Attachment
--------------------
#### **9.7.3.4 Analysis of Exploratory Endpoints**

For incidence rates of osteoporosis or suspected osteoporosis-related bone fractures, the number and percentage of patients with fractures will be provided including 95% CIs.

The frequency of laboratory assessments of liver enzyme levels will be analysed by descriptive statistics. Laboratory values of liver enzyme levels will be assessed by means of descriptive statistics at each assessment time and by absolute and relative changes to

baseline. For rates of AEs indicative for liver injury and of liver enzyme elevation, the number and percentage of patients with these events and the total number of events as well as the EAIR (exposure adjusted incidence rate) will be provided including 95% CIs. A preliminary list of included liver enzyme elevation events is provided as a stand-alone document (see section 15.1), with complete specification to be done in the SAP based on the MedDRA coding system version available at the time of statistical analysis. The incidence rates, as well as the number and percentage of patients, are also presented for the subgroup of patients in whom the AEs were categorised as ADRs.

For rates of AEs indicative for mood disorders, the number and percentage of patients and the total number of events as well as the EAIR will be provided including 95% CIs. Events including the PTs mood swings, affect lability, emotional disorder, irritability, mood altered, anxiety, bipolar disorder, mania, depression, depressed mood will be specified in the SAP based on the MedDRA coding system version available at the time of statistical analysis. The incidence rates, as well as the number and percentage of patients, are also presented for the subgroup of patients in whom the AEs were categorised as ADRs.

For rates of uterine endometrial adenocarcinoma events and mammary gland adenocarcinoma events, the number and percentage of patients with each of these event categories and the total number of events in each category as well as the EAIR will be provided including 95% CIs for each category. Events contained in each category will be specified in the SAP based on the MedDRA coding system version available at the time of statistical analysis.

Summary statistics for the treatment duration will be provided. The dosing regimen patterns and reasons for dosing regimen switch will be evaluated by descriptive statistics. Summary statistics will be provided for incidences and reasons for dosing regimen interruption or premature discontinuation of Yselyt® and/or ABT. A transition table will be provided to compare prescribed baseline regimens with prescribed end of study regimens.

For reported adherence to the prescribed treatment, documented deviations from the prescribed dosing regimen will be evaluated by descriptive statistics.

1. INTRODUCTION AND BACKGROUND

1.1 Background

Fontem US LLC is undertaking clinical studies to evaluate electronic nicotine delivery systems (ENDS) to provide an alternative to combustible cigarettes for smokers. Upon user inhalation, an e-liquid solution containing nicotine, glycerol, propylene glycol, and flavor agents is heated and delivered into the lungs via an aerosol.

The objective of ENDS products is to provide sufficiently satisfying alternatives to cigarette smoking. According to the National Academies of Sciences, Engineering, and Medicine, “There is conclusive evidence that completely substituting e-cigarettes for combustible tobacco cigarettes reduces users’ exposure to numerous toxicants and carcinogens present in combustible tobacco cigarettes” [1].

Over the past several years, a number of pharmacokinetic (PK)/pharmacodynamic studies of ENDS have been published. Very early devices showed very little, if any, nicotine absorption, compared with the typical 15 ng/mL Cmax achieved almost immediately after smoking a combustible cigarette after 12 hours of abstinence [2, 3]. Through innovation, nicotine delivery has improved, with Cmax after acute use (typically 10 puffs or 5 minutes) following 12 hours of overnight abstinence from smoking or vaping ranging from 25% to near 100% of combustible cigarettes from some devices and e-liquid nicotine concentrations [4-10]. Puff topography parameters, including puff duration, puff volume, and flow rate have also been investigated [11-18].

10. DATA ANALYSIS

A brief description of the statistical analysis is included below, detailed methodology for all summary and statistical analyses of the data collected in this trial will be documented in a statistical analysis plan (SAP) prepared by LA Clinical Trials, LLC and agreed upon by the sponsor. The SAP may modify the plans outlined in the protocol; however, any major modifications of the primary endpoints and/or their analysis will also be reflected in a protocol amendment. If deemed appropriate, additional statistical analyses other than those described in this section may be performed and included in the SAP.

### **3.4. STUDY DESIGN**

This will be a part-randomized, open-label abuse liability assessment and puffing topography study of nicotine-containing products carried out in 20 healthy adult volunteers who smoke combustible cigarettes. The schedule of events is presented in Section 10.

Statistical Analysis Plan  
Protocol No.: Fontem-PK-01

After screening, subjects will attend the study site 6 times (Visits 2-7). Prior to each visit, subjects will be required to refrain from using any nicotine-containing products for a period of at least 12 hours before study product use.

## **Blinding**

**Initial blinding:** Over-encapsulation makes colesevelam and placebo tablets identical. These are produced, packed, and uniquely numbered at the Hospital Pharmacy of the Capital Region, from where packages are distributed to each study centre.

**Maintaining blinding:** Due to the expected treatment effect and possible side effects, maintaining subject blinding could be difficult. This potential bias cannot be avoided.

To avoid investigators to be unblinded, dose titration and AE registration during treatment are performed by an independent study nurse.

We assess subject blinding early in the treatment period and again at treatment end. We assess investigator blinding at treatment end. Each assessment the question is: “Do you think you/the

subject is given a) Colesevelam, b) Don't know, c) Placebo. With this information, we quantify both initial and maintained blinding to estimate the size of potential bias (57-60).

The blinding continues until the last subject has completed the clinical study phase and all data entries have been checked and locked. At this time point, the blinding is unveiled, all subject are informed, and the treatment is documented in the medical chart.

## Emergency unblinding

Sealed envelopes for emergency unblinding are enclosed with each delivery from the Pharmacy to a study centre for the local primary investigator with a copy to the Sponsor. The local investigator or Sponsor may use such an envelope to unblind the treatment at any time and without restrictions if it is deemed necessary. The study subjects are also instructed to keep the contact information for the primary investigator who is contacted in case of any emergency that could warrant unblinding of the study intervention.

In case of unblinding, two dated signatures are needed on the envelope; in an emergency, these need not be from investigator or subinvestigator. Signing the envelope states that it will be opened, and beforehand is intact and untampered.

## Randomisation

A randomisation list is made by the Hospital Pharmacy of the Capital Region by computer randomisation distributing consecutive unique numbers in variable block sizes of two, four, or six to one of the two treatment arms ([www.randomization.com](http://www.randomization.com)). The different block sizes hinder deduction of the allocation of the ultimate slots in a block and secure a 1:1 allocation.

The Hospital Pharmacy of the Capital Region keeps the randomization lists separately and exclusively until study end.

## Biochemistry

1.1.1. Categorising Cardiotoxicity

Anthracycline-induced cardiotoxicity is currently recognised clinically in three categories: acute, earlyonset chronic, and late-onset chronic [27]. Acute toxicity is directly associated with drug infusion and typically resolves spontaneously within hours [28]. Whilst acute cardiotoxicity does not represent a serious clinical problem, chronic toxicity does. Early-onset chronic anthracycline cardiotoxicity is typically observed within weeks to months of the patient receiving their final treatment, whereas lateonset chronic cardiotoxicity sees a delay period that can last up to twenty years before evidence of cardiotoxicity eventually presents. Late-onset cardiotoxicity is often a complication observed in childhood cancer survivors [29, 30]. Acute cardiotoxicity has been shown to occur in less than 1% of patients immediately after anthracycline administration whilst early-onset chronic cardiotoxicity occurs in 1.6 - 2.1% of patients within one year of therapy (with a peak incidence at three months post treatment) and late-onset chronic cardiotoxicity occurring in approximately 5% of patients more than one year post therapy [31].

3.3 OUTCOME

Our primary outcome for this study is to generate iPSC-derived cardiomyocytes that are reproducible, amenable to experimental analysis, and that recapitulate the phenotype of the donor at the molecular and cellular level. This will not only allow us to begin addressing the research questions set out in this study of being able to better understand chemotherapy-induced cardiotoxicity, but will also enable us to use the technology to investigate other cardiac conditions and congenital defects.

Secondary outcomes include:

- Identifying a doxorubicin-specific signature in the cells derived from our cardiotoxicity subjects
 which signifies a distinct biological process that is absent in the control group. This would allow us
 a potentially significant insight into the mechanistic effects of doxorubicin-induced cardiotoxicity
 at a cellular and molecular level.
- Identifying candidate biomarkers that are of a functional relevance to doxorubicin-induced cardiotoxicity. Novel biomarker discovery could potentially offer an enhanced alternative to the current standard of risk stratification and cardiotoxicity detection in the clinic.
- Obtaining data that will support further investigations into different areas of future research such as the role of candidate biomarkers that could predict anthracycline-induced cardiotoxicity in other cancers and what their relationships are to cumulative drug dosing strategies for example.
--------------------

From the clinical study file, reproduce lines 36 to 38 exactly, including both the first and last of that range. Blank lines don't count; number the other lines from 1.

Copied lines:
Anthracycline-induced cardiotoxicity is currently recognised clinically in three categories: acute, earlyonset chronic, and late-onset chronic [27]. Acute toxicity is directly associated with drug infusion and typically resolves spontaneously within hours [28]. Whilst acute cardiotoxicity does not represent a serious clinical problem, chronic toxicity does. Early-onset chronic anthracycline cardiotoxicity is typically observed within weeks to months of the patient receiving their final treatment, whereas lateonset chronic cardiotoxicity sees a delay period that can last up to twenty years before evidence of cardiotoxicity eventually presents. Late-onset cardiotoxicity is often a complication observed in childhood cancer survivors [29, 30]. Acute cardiotoxicity has been shown to occur in less than 1% of patients immediately after anthracycline administration whilst early-onset chronic cardiotoxicity occurs in 1.6 - 2.1% of patients within one year of therapy (with a peak incidence at three months post treatment) and late-onset chronic cardiotoxicity occurring in approximately 5% of patients more than one year post therapy [31].

3.3 OUTCOME

Our primary outcome for this study is to generate iPSC-derived cardiomyocytes that are reproducible, amenable to experimental analysis, and that recapitulate the phenotype of the donor at the molecular and cellular level. This will not only allow us to begin addressing the research questions set out in this study of being able to better understand chemotherapy-induced cardiotoxicity, but will also enable us to use the technology to investigate other cardiac conditions and congenital defects.